Try doing a Yahoo News or Google News search on the name of one of those suspected of this plot, Yasmine Bourhama. You'll get nothing from Yahoo News, and one hit from a South African paper with the Google News search.
A farmer angry over a court ruling set off a bomb in a Chinese courthouse, killing himself and four other people, a news report said Saturday.As it turns out, this isn't all that uncommon in China.
Bomb attacks motivated by grudges or business disputes are common in China, where most gun ownership is banned but explosives are widely available for mining and construction. (Emphasis mine).This is what most in anti-gun crowd never understand. People who kill are going to kill regardless of what they have to use to do so. No guns? They'll use bombs or fire or knives-whatever works in that situation. Even if the anti-gun crowd were succesful in taking guns away from responsible citizens and criminals, the criminals would still find a way to kill, and some of those methods of murder-like bombs-are even more deadly than guns. At least with guns legal, and legal to carry by responsible citizens, society has a reasonable way of protecting itself from its criminal element and possibly preventing violent gun crime.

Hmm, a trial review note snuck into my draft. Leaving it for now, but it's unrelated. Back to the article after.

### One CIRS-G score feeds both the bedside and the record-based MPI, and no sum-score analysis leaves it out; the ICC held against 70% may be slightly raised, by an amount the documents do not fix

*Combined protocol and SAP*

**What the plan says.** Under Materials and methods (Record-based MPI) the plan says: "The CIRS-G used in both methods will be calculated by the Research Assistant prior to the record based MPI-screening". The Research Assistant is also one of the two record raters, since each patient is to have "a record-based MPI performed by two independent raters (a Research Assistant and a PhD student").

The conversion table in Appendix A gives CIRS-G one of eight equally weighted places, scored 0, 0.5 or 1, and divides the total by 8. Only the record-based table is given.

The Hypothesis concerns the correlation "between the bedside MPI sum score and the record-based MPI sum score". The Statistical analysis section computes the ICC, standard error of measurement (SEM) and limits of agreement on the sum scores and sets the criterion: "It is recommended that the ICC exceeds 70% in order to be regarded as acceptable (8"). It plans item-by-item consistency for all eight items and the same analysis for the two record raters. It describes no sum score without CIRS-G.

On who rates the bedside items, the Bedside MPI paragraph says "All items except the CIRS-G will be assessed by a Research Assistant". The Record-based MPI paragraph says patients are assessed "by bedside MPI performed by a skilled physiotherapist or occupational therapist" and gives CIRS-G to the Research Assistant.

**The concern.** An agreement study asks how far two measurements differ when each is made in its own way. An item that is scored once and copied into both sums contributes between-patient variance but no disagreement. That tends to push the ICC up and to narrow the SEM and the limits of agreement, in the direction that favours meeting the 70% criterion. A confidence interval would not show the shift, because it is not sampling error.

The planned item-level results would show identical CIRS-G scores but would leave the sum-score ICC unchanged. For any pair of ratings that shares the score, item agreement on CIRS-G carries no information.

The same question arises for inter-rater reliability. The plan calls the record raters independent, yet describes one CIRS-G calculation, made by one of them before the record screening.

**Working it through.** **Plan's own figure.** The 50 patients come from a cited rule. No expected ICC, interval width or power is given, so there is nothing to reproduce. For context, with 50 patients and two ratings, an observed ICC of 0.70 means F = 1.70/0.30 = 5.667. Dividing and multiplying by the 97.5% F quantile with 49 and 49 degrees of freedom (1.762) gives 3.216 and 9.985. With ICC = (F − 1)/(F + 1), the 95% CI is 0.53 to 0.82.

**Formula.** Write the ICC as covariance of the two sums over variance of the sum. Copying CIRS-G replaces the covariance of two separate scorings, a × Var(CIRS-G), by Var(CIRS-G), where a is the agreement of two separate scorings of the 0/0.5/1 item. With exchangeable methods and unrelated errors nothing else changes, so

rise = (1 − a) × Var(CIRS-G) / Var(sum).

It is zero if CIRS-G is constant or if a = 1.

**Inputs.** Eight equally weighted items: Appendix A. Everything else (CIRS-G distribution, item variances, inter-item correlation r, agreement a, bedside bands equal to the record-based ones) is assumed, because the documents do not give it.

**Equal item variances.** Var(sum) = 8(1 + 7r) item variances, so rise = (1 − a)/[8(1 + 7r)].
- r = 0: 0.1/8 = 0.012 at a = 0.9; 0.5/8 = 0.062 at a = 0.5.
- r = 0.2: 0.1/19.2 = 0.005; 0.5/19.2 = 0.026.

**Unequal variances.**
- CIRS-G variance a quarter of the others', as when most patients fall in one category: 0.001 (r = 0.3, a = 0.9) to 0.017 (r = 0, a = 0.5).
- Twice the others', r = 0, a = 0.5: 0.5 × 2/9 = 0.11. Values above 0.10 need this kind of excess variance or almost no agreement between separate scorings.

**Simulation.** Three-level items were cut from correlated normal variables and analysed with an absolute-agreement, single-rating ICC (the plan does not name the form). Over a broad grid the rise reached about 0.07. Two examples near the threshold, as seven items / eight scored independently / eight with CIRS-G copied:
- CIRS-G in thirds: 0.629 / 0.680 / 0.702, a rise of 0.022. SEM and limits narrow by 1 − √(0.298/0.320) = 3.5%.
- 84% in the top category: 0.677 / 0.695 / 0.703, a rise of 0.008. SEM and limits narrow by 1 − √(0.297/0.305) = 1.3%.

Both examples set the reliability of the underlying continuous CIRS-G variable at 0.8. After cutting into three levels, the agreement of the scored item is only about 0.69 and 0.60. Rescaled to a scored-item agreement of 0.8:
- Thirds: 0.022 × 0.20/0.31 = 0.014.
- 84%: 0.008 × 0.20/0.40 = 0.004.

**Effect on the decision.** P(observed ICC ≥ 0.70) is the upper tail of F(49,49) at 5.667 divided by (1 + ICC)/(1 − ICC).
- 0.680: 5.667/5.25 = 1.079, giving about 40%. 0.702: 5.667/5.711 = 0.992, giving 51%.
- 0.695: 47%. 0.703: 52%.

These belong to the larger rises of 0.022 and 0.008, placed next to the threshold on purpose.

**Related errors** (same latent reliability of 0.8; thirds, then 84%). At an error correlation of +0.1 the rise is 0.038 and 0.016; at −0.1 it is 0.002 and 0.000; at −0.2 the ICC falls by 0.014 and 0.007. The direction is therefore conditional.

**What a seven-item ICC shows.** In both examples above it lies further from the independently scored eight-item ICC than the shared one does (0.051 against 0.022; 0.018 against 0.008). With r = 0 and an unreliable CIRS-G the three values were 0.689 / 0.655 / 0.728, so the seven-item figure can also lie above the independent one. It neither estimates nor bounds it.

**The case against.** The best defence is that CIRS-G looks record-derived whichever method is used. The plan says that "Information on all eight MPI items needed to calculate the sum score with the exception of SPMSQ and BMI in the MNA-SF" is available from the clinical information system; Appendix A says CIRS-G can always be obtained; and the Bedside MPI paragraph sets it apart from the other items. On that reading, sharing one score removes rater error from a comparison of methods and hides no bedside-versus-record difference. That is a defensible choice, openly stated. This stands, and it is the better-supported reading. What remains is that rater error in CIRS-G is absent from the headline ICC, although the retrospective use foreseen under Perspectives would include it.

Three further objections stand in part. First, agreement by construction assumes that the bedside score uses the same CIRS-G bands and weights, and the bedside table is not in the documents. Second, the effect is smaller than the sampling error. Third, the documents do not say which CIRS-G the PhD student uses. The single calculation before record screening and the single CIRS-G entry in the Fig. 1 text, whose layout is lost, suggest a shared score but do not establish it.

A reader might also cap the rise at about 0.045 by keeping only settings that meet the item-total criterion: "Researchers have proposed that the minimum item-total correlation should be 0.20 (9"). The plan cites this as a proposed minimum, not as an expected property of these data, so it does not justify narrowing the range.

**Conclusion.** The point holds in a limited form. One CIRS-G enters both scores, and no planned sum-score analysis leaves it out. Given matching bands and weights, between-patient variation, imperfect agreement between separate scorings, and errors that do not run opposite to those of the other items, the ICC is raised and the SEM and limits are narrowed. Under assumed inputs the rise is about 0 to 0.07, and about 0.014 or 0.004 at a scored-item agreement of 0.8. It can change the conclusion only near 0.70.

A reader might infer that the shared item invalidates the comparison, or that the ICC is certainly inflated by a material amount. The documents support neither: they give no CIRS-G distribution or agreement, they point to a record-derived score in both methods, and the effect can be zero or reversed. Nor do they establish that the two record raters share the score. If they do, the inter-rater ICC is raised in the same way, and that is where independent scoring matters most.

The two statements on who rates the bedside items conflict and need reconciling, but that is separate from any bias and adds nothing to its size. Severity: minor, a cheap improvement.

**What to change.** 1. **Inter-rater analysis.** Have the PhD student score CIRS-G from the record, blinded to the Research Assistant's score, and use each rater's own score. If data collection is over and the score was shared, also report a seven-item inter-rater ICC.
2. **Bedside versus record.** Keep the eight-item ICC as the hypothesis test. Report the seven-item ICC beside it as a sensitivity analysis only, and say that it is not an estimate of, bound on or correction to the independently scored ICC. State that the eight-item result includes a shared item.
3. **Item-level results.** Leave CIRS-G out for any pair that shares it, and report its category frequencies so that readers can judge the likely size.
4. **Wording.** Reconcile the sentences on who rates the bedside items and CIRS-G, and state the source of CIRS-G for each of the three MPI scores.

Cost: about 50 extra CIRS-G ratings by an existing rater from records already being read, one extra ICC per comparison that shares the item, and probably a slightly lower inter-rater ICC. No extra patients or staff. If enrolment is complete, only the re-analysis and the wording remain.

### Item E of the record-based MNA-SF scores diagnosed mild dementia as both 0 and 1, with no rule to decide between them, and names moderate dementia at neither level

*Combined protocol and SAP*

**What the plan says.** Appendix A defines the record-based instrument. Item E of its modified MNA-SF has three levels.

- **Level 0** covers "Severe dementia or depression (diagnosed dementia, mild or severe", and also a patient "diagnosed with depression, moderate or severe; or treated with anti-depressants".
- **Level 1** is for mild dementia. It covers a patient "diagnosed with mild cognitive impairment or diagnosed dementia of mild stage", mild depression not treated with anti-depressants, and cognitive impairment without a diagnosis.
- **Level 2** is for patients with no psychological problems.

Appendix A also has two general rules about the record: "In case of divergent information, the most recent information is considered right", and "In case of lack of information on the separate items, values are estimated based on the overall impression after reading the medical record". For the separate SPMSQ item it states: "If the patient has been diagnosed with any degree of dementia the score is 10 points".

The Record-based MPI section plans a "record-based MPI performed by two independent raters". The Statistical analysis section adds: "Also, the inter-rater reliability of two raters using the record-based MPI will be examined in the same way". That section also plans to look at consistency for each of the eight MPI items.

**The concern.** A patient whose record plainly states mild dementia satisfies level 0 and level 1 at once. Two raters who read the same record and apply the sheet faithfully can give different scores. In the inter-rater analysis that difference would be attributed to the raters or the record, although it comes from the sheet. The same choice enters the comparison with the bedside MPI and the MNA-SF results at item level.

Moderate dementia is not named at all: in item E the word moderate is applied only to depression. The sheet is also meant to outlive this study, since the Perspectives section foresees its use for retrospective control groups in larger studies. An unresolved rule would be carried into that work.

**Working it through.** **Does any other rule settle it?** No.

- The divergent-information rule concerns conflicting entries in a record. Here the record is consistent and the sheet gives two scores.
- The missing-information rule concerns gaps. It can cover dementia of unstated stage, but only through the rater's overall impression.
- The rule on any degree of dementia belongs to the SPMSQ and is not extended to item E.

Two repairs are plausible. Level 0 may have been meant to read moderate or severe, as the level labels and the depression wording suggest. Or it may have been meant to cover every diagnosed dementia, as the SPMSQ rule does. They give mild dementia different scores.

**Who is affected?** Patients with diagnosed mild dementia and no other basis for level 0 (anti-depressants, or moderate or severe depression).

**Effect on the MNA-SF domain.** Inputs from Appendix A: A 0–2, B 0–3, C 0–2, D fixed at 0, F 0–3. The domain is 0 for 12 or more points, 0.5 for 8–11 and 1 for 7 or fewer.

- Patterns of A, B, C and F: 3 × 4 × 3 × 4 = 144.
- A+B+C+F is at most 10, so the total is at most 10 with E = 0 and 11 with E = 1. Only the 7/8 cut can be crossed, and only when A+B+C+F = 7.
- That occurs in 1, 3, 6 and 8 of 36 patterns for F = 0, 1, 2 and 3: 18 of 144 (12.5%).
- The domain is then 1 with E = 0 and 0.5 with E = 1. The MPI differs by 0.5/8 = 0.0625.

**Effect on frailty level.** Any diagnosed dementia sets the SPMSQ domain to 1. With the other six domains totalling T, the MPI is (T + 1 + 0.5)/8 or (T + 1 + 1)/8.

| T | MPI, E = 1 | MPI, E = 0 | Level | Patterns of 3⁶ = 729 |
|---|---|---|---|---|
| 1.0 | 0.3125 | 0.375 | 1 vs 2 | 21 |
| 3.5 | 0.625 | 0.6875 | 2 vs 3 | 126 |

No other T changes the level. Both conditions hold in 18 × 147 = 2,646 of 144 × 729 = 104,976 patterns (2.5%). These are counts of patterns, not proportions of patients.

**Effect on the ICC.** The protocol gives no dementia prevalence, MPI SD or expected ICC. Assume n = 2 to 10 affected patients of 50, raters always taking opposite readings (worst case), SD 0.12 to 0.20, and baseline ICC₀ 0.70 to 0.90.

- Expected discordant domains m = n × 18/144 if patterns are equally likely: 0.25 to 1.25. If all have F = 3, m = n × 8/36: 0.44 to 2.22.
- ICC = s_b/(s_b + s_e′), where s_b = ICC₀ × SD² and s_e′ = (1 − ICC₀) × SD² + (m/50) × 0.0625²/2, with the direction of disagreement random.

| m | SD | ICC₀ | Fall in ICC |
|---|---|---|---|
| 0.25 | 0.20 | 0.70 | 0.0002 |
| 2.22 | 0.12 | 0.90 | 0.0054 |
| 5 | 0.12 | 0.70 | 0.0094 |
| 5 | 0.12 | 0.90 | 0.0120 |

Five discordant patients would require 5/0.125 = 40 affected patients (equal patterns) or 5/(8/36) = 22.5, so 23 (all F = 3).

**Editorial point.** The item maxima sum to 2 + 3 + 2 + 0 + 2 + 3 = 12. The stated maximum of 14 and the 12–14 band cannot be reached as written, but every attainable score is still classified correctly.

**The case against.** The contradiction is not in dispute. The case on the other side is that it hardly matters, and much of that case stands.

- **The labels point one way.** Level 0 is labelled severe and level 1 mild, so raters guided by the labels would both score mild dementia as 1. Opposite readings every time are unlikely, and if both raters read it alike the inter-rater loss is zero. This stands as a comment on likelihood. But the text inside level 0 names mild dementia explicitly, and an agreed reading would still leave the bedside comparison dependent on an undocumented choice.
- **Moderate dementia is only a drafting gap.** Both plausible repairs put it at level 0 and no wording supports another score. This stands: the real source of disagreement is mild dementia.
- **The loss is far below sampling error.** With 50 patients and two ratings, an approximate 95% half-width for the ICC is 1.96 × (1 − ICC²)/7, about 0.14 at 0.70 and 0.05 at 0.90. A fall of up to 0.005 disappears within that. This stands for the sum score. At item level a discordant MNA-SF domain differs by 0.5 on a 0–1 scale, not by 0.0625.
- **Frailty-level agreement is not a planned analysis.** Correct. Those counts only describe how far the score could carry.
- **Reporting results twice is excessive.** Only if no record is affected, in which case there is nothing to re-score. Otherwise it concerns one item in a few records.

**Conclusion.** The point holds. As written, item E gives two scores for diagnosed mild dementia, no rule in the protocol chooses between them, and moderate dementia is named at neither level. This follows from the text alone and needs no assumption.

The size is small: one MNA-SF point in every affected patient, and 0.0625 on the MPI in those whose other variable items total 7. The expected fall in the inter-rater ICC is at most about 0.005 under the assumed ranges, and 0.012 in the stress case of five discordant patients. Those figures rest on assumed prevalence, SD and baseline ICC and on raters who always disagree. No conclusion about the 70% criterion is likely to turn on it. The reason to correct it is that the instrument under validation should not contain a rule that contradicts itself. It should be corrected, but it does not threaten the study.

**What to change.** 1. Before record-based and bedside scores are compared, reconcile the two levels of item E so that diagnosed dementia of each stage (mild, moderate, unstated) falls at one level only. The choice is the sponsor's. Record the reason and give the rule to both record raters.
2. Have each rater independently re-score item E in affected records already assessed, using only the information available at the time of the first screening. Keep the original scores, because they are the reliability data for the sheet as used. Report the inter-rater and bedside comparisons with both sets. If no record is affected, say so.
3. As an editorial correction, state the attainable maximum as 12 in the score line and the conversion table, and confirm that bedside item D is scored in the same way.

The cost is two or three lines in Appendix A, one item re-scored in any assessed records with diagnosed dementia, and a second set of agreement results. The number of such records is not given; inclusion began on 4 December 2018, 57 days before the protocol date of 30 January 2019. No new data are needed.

Friday, January 06, 2006
Senate Democrats have put into place a plan that includes one last push to take down the nomination of Judge Samuel A. Alito as he heads into his confirmation hearing next week, the DRUDGE REPORT has learned.According to Drudge, they are going to try to smear Alito by association, not by anything Alito did or said. If it occurs, it will be a typical last minute Democratic smear job. Unfortunately, they tend to be effective even if they are weak.